If you have to ask for an apology, you probably don't deserve one. Whether it's Justice Clarence Thomas' wife, Ginni, asking sexual-harassment whistle blower Anita Hill to apologize for what she did to her husband, or Rand Paul volunteer Tim Profitt claiming that the protester on whose head he stomped owes him an apology (he has back problems, after all), has "I'm sorry" completely lost its meaning?
I started thinking about the phrase "I'm sorry" weeks ago when a friend and I watched the For Colored Girls trailer a thousand times over. In it, Janet Jackson performs "Sorry," one of my favorite poems in Ntozake Shange's play, which makes the case for giving up and getting over it (my mantra at age 30). "I'm gonna do exactly what I want to and I won't be sorry for none of it. Letta sorry soothe your soul. I'm gonna soothe mine." A few stanzas later, the "lady in blue" concludes, "Next time you should admit you're mean, low-down, triflin', and no count straight out. Steada bein sorry all the time, enjoy bein yourself."
That poem and those lines spoke to me at 18 when I read them aloud in my dorm room waiting by a phone that didn't ring until the next day. Obviously he was sorry he hadn't called, something came up, he fell asleep, he got locked out, his buddy needed help doing stuff, he was doing stuff, he was at the library, he was a liar, but he was sorry. And I was even more so for pretending to believe it from so many pseudo boyfriends who could offer up fake apologies with a straight face. Back then, I thought Shange's poem called out all the "low-down" and "no count" men for us women to take note of and get rid of. But these days I think she's calling us out, too.
In the wake of a recent Wall Street Journal story that says on average, women apologize more often and are offended more often, Alison Fairbrother, a contributor to Politics Daily's blog "Woman Up," asked the question, "Should Women Stop Apologizing So Much?" The average person offers up a mea culpa about four times a week, and after cataloging her own contrition, Fairbrother realized she doles out sorrys at least five times a day.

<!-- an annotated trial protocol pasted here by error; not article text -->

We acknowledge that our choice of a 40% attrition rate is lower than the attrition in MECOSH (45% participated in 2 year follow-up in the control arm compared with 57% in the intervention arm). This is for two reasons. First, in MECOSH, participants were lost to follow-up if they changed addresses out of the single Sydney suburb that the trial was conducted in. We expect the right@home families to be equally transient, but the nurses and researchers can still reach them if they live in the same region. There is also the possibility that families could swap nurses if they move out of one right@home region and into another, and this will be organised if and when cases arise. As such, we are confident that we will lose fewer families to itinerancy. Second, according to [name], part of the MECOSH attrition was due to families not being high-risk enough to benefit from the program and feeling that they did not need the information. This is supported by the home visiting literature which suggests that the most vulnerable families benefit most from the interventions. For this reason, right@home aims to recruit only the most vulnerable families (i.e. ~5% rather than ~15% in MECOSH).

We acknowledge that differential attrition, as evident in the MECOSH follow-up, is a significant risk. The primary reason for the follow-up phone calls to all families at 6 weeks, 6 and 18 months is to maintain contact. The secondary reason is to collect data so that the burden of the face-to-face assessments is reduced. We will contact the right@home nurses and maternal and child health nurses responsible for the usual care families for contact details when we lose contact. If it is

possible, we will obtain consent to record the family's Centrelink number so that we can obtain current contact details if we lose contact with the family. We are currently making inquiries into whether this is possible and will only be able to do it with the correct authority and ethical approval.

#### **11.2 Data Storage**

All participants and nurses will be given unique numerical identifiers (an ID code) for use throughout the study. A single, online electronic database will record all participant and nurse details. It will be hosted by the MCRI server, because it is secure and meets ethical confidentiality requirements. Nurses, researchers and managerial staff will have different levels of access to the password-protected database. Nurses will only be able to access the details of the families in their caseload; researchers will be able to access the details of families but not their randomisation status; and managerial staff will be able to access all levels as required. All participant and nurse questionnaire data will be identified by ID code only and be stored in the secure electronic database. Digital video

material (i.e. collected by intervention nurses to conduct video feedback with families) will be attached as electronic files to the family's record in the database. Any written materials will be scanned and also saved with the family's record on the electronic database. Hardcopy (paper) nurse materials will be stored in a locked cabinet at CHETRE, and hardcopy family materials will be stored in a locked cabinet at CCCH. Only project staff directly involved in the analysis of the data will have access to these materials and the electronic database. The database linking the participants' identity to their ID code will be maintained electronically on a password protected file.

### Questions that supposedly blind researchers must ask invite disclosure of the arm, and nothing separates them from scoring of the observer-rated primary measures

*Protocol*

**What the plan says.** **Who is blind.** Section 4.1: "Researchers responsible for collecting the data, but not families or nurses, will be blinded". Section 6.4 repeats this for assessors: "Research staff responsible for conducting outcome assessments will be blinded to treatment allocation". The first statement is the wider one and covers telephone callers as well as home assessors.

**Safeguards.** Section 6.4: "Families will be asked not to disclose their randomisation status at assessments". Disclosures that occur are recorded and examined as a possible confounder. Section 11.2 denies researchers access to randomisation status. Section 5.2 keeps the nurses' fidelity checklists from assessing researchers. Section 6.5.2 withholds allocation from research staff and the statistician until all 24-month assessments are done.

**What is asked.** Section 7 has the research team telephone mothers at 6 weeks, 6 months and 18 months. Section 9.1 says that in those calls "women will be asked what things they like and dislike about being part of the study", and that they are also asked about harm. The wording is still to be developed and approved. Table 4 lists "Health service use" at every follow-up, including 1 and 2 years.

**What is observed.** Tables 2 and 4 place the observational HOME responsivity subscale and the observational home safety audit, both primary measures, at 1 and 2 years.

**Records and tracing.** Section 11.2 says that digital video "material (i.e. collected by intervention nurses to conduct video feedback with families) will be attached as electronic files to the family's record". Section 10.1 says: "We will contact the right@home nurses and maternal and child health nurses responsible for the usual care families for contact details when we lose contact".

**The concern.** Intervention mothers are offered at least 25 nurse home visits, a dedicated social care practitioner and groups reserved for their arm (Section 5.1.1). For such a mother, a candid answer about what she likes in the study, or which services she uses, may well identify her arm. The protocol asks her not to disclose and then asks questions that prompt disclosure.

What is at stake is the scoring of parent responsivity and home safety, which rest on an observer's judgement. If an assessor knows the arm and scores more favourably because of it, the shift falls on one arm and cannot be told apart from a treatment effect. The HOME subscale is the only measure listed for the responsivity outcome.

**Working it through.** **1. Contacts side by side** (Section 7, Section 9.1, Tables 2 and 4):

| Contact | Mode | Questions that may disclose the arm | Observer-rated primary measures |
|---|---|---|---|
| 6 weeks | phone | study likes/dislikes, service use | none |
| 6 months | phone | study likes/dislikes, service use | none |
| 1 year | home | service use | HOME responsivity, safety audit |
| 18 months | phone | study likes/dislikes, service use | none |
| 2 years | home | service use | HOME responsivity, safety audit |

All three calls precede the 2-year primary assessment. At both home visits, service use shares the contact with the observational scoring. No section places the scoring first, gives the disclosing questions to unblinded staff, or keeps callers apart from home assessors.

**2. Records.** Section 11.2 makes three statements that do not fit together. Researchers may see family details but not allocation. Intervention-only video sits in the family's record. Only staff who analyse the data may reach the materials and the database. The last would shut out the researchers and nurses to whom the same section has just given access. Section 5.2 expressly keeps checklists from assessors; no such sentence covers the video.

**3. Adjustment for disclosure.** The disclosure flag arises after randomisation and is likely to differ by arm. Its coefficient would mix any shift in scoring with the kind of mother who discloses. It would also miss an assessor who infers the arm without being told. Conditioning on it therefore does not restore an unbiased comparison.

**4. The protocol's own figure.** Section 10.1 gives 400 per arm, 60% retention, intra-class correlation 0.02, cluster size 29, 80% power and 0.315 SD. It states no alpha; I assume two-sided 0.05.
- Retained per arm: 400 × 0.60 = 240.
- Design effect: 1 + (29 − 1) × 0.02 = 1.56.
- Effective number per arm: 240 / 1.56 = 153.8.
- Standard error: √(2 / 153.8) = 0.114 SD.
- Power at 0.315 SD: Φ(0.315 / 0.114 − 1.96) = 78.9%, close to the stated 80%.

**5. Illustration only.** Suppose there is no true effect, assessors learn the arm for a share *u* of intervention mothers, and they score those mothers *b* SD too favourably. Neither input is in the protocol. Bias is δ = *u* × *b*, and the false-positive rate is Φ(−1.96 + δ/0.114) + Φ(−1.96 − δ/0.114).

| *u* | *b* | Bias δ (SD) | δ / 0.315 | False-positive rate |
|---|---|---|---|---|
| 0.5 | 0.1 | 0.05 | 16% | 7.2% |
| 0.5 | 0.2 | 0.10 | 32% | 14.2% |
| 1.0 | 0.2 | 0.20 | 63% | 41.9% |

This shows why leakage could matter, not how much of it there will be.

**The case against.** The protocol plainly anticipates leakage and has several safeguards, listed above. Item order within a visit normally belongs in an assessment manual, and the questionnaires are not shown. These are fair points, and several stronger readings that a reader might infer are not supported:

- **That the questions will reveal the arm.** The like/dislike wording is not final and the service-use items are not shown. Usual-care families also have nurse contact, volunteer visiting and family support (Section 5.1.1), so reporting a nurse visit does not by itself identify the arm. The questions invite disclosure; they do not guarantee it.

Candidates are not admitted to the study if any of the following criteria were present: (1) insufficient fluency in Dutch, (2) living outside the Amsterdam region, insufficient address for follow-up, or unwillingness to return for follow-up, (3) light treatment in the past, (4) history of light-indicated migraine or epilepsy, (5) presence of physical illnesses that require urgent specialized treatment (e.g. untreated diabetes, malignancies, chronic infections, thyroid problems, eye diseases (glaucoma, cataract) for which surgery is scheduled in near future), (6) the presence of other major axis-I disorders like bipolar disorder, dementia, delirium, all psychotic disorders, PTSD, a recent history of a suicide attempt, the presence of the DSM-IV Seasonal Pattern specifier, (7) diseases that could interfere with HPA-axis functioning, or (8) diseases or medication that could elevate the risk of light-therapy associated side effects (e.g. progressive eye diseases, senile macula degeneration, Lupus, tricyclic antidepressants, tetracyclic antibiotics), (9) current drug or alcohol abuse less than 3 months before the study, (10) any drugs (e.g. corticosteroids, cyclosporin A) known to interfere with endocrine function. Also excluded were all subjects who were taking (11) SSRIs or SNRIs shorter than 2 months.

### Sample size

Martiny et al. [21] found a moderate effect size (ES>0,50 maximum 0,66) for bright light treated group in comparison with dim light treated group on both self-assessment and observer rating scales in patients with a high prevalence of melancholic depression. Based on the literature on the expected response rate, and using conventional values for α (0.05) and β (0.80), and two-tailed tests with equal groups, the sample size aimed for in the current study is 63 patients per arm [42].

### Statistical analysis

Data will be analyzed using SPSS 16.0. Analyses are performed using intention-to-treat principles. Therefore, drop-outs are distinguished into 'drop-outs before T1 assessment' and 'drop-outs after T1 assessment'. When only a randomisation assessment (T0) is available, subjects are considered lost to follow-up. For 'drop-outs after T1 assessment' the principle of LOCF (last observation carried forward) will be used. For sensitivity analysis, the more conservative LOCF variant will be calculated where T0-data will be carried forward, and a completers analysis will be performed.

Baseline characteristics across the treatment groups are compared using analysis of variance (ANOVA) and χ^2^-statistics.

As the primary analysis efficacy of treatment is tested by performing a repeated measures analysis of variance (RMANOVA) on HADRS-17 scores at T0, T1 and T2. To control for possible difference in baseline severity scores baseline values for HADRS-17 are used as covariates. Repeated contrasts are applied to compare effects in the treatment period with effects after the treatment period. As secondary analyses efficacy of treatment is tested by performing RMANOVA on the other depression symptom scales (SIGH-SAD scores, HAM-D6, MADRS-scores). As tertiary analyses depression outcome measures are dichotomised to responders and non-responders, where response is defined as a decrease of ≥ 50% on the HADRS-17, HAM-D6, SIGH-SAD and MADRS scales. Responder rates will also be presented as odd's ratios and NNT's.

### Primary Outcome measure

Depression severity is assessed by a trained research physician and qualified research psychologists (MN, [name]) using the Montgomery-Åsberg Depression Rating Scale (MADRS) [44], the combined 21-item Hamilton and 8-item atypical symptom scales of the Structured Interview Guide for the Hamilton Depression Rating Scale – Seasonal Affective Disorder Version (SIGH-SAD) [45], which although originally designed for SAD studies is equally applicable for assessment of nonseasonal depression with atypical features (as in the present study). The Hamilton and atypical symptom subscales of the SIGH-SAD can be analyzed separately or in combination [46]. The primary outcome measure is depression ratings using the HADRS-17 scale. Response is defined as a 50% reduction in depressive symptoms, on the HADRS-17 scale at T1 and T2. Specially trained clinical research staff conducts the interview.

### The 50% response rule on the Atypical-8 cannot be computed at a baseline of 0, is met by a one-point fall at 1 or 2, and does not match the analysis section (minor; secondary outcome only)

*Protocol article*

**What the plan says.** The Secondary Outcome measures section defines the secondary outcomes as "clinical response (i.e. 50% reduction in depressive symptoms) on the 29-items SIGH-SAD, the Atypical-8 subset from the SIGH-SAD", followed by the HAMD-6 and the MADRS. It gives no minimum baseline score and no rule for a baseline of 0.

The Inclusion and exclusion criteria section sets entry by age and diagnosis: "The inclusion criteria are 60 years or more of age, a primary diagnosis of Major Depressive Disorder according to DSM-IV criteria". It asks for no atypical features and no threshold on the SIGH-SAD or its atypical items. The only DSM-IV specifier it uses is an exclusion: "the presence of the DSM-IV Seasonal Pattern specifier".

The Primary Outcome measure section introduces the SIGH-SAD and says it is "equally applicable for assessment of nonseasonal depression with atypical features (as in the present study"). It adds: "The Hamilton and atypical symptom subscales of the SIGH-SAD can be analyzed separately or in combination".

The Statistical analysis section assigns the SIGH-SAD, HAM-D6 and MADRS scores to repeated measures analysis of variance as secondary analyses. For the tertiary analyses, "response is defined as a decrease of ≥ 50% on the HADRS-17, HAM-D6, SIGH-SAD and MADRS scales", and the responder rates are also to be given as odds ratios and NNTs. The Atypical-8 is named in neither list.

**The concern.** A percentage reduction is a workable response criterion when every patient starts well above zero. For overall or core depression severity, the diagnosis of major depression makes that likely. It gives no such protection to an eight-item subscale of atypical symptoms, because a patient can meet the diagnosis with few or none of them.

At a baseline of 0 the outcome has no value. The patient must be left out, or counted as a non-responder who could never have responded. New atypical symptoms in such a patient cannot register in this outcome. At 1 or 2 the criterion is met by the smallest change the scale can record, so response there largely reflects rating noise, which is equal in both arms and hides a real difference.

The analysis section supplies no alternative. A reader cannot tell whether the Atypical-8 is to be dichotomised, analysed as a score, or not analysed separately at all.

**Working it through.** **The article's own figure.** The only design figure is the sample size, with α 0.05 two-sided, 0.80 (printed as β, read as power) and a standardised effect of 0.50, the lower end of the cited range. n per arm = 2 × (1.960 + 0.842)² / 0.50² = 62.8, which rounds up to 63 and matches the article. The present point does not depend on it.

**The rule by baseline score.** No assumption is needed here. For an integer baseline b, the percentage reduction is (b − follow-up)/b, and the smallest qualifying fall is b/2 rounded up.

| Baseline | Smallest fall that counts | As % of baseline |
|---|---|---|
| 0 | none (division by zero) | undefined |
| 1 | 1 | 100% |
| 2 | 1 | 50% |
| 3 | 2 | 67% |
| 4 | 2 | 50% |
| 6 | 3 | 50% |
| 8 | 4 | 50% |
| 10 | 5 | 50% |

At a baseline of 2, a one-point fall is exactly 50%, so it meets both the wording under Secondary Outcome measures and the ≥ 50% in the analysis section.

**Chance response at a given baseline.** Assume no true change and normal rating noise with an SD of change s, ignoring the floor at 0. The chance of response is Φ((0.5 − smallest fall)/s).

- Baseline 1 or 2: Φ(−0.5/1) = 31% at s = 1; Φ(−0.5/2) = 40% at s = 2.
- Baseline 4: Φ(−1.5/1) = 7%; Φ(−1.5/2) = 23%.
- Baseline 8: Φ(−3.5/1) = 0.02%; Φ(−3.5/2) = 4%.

"Apologizing when we haven't done anything wrong, or apologizing for circumstances outside of our control, denigrates our language and denigrates us," concludes Fairbrother. "Apologies are not placeholders. 'I'm sorry' should not be what we say when we're at a loss for words."
In two studies published last month by the University of Waterloo in Ontario, researchers found that men were just as willing to apologize as women if they'd done something wrong. Women, however, think they've done something wrong more often than men do. Women are also more likely than men to be offended. "We don't think that women are too sensitive or that men are insensitive. We just know that women are more sensitive," explained Karina Schumann, one of the study's authors, to the WSJ.
Sensitivity is something I've never had in droves. I blame it on being an only child who, more often than not, had to bandage her own wounds and who rarely played nice. But that excuse ran out once paying the rent replaced the playground as my primary concern. Now I just don't see the point in social tchotchkes like "I'm sorry," especially when they're not truly meant. What would Ginni Thomas have done with an Anita Hill apology? Gone to the bank, the police or back to her porn-obsessed husband?
In Shange's "Sorry," the offender and the offended party are both to blame for all the sorrys crowding a woman's closet. Sure, some "no count" is doling them out, but it was the "lady in blue" who collected them and used them for god knows what — power, self-righteousness, ego fertilizer. None of those things "soothe," as the poem makes clear. From kindergarten on, children are taught that "names will never hurt" them, and that "saying sorry" will instantly dry your best friend's tears after you've stolen her chocolate milk. But that's not always true, is it? Names (or language) can hurt like a fist to the face, and sometimes apologizing does nothing but make it worse.
Helena Andrews is a regular contributor to The Root and author of Bitch Is the New Black, a memoir in essays. Follow her on Twitter.